In 2008, I brought my laptop over to my friend Amanda's house to pirate Spore. Her boyfriend Nate, who worked at the local GameStop, told me to. It's the shit, he said, and everyone's downloading it for free. I connected my laptop to her internet and opened Limewire, 2008's file-sharing software du jour. It was my first and last time pirating a video game.
Spore's publisher, EA, cursed the game with some of the most severe anti-piracy software of the time. EA's digital rights management (DRM) software forced gamers to activate each installation of the game, and you couldn't install a legally-purchased copy more than three times without calling EA customer service. On Amazon, reviewers skewered Spore for this.
Gamers wrote that the game was "for rent, not for sale" and described its DRM policy as "ridiculous" and "inconvenient".
Perhaps as a result, Spore was pirated at an unprecedented rate. A week after its September, 2008 release, it had been pirated nearly 200,000 times. By December, that number was allegedly 1.7 million.
Pirates were actually encouraging each other to illegally download Spore, Forbes reported in 2008. One, who went by the name "deathkitten", wrote on torrent site The Pirate Bay that "By downloading this torrent, you are doing the right thing." He added that, "You are letting [Electronic Arts] know that people won't stand for their ridiculously draconian 'DRM' viruses."
Nate, a pirate, was also proselytizing. But I was into it. I didn't know that Spore had been massively pirated, or what DRM was. I just liked the idea of cultivating adorable little microbes into big, angry fighting creatures. It would be the sea monkey experience I'd never had, albeit with more musical and combat potential. We huddled around my laptop, searched online (on Internet Explorer, for shame) for a Spore file and hit the "Download" button.
In the Limewire client, we watched the download percentage slowly climb. I wondered whether it was safe. I had pirated music and anime and things, but never a full game. It felt like a leap, albeit an arbitrary one. Nate assured me he'd successfully pirated games for years, in the tone of a stubbornly confident high schooler. He knew what he was doing. The percentage ticker hit 100%. I reclined on Amanda's bed and navigated to the "Spore" file. It felt dark, and a little exciting.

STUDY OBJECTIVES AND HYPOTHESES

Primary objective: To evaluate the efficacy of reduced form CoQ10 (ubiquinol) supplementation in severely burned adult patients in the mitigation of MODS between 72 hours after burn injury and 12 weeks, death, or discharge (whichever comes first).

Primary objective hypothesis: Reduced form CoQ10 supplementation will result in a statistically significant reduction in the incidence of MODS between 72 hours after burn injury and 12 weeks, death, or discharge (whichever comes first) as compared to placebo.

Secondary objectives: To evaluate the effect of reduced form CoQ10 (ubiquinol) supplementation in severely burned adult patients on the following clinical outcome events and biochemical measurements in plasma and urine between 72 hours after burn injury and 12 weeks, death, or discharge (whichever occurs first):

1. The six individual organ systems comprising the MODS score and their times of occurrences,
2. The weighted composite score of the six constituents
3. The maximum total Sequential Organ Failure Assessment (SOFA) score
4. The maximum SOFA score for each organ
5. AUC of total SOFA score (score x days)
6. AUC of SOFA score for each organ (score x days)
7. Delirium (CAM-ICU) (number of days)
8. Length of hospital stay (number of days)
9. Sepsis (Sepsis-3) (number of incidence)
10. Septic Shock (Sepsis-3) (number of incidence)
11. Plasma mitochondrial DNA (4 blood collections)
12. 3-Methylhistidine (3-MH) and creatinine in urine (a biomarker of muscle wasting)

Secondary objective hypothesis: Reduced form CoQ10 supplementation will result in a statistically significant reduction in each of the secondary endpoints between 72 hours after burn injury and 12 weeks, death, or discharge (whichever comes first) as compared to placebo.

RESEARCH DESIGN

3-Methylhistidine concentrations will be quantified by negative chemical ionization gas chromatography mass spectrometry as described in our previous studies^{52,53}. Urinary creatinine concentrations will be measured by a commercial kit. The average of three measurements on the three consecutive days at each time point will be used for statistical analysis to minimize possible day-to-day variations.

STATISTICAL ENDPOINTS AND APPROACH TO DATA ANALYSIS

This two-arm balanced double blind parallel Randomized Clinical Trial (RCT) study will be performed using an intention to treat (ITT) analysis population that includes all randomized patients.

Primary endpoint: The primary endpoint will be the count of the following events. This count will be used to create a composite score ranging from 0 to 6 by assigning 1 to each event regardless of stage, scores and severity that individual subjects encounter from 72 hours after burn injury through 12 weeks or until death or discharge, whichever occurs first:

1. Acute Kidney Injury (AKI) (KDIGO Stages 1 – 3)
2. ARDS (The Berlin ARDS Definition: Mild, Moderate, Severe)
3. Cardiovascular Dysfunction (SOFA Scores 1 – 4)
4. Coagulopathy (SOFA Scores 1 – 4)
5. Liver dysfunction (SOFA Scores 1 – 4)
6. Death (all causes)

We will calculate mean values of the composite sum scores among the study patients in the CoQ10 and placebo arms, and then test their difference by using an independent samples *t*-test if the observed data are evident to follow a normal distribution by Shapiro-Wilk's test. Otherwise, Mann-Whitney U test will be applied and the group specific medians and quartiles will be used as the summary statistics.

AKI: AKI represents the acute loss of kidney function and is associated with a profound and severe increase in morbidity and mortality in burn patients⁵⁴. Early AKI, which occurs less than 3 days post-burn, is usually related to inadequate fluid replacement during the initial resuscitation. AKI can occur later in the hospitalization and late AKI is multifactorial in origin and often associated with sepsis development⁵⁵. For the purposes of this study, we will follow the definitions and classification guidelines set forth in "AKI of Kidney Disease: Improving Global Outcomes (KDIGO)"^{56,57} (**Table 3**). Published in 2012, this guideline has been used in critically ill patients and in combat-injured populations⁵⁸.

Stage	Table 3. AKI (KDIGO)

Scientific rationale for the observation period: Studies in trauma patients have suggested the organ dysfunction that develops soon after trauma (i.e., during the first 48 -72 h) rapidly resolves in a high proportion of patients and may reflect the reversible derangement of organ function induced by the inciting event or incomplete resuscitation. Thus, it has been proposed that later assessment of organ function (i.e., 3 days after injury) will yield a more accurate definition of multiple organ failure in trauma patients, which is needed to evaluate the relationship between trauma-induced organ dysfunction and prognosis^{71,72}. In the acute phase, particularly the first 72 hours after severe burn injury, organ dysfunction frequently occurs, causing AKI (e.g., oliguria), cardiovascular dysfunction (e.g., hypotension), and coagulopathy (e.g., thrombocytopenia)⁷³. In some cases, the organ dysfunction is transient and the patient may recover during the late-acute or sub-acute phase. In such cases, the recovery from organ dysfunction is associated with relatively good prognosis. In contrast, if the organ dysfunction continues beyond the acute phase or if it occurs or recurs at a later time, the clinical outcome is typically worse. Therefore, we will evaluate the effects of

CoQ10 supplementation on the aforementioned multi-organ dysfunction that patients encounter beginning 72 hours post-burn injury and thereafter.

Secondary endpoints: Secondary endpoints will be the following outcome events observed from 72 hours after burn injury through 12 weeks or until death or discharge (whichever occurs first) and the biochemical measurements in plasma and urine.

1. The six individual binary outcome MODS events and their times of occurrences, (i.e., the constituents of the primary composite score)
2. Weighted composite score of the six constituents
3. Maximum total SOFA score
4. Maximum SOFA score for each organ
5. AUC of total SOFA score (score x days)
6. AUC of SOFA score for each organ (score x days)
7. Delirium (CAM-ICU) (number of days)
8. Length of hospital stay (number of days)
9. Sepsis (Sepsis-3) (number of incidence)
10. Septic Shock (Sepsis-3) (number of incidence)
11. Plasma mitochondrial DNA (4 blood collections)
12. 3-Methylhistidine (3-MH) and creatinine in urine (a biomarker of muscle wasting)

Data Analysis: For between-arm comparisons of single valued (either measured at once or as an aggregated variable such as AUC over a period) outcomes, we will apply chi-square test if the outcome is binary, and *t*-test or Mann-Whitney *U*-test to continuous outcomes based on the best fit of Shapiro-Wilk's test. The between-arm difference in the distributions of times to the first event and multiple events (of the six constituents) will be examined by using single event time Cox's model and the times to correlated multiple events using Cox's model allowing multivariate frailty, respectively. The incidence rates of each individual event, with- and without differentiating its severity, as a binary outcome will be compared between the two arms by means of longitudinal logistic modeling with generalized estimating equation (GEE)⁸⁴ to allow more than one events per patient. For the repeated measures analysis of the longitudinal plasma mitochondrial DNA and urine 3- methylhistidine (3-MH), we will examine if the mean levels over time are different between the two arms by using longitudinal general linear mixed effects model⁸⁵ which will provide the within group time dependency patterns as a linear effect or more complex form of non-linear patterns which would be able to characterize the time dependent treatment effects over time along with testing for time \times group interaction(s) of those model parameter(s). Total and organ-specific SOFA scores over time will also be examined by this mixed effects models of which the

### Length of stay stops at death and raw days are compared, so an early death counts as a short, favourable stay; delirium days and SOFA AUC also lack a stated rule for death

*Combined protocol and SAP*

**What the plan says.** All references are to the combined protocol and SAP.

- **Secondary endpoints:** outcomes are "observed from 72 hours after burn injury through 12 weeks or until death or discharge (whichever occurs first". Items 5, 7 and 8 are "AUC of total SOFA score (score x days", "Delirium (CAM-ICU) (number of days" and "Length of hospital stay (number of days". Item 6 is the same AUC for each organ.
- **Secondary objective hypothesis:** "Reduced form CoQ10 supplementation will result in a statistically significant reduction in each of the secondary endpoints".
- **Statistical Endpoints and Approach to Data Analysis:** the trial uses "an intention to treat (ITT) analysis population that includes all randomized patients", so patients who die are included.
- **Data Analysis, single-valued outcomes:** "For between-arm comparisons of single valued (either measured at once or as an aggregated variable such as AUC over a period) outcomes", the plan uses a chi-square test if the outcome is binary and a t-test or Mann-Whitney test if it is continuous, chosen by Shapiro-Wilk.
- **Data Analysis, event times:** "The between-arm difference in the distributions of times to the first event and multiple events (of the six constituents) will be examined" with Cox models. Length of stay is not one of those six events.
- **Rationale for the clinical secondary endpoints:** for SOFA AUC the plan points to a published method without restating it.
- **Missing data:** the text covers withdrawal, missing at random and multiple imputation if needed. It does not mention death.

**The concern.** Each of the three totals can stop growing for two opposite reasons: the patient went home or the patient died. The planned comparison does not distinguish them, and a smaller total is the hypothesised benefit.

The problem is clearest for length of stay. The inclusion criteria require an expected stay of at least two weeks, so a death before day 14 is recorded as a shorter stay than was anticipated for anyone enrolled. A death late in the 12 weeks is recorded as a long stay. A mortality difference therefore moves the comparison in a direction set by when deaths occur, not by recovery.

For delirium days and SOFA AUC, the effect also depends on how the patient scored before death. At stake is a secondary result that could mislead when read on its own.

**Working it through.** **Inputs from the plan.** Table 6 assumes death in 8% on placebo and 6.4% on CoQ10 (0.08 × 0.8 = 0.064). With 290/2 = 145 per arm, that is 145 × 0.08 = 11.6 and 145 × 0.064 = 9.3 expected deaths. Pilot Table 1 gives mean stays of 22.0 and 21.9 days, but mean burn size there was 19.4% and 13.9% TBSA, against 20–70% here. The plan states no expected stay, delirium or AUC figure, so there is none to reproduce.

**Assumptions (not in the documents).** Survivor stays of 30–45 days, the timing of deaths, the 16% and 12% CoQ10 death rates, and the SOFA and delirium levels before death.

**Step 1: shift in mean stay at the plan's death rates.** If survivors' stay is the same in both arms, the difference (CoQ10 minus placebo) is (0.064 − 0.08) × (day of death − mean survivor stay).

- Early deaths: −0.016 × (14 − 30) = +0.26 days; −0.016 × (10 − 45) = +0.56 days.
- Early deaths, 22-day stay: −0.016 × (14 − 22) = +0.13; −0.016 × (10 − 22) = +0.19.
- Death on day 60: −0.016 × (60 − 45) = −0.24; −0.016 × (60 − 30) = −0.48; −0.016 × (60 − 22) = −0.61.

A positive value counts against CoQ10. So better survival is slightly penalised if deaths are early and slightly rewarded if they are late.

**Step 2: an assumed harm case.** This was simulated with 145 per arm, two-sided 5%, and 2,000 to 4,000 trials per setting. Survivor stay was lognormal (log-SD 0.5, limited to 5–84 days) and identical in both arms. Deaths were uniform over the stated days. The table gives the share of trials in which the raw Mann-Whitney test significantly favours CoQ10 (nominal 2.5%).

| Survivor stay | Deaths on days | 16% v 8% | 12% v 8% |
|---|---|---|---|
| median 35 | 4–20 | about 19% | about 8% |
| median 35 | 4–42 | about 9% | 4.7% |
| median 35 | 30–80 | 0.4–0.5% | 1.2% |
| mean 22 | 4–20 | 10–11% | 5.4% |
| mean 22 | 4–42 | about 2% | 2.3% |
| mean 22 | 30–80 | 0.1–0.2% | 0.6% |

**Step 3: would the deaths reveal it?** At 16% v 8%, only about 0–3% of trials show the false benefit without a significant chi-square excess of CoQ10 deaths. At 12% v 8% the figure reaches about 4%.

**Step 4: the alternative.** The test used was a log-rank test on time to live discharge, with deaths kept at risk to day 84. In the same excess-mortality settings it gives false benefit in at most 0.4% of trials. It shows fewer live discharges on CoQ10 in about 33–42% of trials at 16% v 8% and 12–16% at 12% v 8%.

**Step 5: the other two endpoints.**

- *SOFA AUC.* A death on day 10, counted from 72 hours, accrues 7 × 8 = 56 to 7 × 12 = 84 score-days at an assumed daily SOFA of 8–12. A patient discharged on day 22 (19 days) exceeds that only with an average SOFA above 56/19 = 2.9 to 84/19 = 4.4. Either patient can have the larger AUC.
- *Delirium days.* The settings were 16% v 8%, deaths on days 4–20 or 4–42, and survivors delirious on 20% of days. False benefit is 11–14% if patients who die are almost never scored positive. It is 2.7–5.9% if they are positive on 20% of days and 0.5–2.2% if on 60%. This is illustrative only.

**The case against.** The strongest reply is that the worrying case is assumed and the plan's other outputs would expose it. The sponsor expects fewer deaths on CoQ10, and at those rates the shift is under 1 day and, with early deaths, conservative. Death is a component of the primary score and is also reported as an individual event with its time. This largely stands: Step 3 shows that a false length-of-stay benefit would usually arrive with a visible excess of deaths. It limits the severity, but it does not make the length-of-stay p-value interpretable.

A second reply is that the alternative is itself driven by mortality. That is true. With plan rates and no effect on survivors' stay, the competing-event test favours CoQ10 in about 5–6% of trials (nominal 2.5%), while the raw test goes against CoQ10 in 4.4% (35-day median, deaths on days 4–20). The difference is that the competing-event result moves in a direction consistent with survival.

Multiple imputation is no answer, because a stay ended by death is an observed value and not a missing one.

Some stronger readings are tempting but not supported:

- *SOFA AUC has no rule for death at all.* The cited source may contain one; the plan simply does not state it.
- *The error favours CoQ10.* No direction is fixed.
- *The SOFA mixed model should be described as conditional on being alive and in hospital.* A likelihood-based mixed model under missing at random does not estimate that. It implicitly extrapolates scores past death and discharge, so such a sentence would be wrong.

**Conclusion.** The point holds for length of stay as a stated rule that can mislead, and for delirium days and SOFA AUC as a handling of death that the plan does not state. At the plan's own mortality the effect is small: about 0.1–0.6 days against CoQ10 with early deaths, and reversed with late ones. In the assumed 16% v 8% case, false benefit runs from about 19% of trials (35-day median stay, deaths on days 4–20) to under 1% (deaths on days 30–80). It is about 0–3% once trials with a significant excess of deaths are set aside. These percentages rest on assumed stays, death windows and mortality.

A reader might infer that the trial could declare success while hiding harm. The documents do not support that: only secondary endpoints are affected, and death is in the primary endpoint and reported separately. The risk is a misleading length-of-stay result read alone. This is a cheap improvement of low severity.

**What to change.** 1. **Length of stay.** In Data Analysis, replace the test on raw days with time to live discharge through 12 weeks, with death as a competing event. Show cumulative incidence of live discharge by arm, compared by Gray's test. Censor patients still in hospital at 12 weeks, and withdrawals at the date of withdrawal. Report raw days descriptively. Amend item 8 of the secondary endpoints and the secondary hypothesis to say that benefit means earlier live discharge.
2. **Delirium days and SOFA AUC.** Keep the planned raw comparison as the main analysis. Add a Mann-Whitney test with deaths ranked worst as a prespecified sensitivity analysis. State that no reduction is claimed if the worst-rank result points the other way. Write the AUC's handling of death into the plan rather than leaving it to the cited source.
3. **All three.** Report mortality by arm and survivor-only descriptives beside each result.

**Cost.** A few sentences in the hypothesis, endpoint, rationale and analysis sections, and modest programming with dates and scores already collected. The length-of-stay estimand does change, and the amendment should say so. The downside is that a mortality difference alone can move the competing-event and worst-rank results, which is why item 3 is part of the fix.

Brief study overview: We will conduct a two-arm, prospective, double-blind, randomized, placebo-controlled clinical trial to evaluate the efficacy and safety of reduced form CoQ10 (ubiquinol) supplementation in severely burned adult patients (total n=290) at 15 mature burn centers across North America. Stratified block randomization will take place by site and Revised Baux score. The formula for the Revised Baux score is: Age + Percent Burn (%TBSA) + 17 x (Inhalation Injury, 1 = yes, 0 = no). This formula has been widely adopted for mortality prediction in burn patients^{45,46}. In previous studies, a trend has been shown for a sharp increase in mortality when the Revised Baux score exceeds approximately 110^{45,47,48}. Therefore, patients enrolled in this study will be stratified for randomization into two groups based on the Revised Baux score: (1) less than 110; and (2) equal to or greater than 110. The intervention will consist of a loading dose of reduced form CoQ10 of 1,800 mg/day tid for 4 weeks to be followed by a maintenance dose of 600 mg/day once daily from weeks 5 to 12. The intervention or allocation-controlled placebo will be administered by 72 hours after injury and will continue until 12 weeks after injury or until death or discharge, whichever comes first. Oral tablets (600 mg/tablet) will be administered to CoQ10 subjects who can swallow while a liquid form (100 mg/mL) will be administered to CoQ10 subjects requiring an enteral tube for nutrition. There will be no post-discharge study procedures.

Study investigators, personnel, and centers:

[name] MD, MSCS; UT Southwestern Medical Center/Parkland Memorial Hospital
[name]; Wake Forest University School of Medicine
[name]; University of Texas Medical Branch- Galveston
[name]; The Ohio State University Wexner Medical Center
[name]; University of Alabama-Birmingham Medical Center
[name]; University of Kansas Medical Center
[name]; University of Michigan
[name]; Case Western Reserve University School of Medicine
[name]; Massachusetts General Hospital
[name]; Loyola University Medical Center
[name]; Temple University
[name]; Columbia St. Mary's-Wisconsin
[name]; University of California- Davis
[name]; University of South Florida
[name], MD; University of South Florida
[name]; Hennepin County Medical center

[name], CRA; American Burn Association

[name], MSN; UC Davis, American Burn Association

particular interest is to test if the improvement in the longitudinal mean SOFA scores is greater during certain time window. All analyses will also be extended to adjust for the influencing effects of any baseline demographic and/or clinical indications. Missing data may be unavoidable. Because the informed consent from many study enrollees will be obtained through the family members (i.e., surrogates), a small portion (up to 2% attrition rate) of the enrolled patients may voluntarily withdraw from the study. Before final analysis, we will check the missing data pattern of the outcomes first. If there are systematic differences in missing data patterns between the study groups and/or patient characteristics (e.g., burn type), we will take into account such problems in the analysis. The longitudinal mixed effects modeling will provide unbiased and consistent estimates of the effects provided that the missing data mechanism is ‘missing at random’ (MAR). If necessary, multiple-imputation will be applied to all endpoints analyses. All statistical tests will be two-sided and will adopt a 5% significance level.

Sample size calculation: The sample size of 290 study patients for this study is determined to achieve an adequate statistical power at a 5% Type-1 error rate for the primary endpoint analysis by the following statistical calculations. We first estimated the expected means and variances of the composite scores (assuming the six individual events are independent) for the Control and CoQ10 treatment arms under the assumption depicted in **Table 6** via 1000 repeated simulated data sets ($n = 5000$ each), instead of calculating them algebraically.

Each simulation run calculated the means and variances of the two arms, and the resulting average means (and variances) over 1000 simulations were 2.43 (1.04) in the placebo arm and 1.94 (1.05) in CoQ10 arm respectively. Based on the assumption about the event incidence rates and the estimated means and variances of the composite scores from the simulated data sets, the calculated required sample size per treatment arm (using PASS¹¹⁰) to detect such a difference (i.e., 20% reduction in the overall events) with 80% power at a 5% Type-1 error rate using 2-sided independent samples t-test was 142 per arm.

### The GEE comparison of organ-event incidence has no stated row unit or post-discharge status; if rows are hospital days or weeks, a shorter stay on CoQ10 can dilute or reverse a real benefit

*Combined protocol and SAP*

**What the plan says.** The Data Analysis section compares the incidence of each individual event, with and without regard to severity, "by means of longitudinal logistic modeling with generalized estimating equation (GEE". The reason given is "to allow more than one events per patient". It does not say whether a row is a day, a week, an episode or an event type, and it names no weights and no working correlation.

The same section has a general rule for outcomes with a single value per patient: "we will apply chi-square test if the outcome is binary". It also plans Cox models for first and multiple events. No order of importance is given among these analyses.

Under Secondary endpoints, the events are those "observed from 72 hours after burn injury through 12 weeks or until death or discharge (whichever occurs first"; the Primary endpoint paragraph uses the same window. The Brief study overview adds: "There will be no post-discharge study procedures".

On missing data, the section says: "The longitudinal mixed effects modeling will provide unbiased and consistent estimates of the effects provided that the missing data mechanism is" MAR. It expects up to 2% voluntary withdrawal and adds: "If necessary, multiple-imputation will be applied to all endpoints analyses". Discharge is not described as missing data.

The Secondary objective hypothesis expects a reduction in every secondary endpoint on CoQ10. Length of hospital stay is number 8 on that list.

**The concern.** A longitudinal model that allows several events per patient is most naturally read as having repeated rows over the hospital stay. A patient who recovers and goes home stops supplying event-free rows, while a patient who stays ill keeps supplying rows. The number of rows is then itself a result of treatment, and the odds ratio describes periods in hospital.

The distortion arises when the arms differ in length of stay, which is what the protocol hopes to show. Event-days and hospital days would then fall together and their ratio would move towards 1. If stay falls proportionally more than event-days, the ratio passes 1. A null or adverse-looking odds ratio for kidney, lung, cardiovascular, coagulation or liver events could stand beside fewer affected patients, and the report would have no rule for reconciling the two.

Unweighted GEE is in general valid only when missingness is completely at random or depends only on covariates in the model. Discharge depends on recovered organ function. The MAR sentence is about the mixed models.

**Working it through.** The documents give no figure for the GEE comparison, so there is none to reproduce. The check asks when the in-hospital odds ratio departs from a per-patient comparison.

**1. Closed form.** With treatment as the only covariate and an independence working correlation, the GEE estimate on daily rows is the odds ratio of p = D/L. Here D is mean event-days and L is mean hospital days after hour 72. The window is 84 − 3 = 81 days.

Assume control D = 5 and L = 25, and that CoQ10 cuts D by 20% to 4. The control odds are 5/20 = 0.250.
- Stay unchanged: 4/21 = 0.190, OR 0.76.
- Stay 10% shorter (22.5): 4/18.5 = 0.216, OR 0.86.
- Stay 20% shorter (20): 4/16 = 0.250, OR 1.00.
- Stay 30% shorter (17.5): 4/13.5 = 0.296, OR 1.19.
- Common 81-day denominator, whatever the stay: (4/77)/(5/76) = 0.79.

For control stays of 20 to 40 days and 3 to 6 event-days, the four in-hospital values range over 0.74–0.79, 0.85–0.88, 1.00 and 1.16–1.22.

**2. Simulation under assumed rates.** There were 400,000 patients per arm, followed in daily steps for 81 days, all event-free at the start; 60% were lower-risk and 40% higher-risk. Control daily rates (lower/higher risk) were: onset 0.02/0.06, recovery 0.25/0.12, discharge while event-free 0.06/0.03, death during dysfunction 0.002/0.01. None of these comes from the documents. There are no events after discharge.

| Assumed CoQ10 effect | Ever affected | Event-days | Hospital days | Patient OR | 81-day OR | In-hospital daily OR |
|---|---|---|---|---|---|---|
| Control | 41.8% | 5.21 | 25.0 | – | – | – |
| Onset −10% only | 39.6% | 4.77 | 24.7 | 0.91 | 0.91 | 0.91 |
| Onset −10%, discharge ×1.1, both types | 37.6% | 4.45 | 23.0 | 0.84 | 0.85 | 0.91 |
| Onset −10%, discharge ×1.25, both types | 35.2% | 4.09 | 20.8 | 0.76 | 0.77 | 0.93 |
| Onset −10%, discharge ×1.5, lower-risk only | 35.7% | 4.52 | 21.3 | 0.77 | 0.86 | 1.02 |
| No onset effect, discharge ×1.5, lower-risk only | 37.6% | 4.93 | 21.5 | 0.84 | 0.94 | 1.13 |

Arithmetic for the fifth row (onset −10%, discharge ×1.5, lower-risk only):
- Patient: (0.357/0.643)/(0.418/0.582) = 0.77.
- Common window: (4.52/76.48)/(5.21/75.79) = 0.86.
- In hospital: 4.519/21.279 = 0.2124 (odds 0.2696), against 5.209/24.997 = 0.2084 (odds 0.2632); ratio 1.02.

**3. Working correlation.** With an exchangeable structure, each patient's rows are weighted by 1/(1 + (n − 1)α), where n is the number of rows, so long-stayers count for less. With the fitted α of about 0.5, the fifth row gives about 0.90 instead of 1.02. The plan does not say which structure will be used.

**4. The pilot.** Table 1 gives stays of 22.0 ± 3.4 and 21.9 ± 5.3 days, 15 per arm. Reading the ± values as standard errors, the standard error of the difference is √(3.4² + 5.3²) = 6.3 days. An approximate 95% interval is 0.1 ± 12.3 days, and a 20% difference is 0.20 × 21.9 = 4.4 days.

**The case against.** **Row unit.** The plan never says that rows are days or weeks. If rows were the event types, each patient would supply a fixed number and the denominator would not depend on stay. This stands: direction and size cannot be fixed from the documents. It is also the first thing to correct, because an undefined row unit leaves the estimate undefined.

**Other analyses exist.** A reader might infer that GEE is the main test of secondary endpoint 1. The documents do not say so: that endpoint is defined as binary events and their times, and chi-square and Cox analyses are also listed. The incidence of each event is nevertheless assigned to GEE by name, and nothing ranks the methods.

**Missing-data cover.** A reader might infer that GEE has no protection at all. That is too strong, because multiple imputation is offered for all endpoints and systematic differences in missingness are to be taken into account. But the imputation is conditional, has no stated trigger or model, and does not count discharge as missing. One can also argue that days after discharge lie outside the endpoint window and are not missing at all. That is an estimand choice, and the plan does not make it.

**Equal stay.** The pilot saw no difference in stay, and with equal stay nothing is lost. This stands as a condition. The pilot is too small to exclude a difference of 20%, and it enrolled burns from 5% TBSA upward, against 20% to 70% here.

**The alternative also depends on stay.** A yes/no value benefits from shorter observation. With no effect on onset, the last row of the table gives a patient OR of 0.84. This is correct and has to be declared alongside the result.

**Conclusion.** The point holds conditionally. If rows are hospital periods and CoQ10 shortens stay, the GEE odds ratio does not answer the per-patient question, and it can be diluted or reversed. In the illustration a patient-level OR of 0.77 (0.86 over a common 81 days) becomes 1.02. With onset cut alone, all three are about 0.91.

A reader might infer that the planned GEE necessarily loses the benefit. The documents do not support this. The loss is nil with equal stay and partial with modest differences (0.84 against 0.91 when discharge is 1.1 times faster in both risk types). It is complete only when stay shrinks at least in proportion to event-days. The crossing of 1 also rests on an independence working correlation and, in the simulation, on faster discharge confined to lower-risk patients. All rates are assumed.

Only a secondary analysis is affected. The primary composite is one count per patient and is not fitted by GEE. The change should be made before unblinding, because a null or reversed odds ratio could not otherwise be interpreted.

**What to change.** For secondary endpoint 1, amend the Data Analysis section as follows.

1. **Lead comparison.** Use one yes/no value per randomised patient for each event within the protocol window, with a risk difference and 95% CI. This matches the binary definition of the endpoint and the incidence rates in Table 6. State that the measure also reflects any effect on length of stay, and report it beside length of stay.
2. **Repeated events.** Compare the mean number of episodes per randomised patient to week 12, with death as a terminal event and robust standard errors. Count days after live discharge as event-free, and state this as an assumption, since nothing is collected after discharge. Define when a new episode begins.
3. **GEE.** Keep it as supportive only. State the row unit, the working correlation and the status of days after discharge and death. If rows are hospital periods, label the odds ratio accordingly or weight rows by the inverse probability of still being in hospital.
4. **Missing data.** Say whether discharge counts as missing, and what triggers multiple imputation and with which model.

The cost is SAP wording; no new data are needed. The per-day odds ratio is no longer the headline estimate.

When I opened Spore, no landing screen appeared. In fact, nothing appeared. My screen froze, and a few moments later, went blue and then black in that heart-gripping strobe PC users know well. Some incomprehensible text appeared — hope! And disappeared — no hope. We messed with it as much as we could, but after a while, the computer wouldn't even turn on. Nate was furious. I went home crying.
Yesterday, I contacted Ernesto, editor-in-chief of TorrentFreak.com, and asked him to explain what had gone wrong. "Spore was a popular title at the time, so that was destined to lure a lot of people," he said. "The names, Spore included, are merely used as bait." Oh, I thought. What arseholes.
It turns out that there was likely no Spore the end of that percentage ticker. "The scammers usually don't put malware in the real files. They just use the name to trick unwitting downloaders into installing malware," Ernesto added. "My guess is that you never actually downloaded a real Spore copy. Only malware."
Later, it turned out EA had put its own "malware" of sorts on the official version of Spore. Not the kind that destroyed my $US600 ($796) laptop — what gamers were saying was real, official malware. It was called SecuROM and it monitored how players used their computer in an effort to prevent piracy.
Two weeks after Spore's release, an enraged gamer filed a class action lawsuit with the Northern District of California Court. It alleged that gamers who purchased Spore were not told that it contained SecuROM. "Although consumers are told the game uses access control and copy protection technology," it read, "consumers are not told that this technology is actually an entirely separate, stand-alone program which will download, install, and operate on their computer."
It went on to say that, even if players uninstalled and wiped Spore from their computer, SecuROM would stay around, forever, or at least until they wiped their hard drive. The case was voluntarily dismissed. Learning this yesterday, I didn't know which I preferred: A corporate system that sanctions software that allegedly infringes on players' privacy, or a few arseholes putting computer-bricking malware up on Limewire.
I have never played Spore. Probably, I never will. I've heard in years since that it sucked. And yet, thousands of people risked bricking their damn PCs for it and EA was desperate to protect its sanctity. I have never pirated a game since.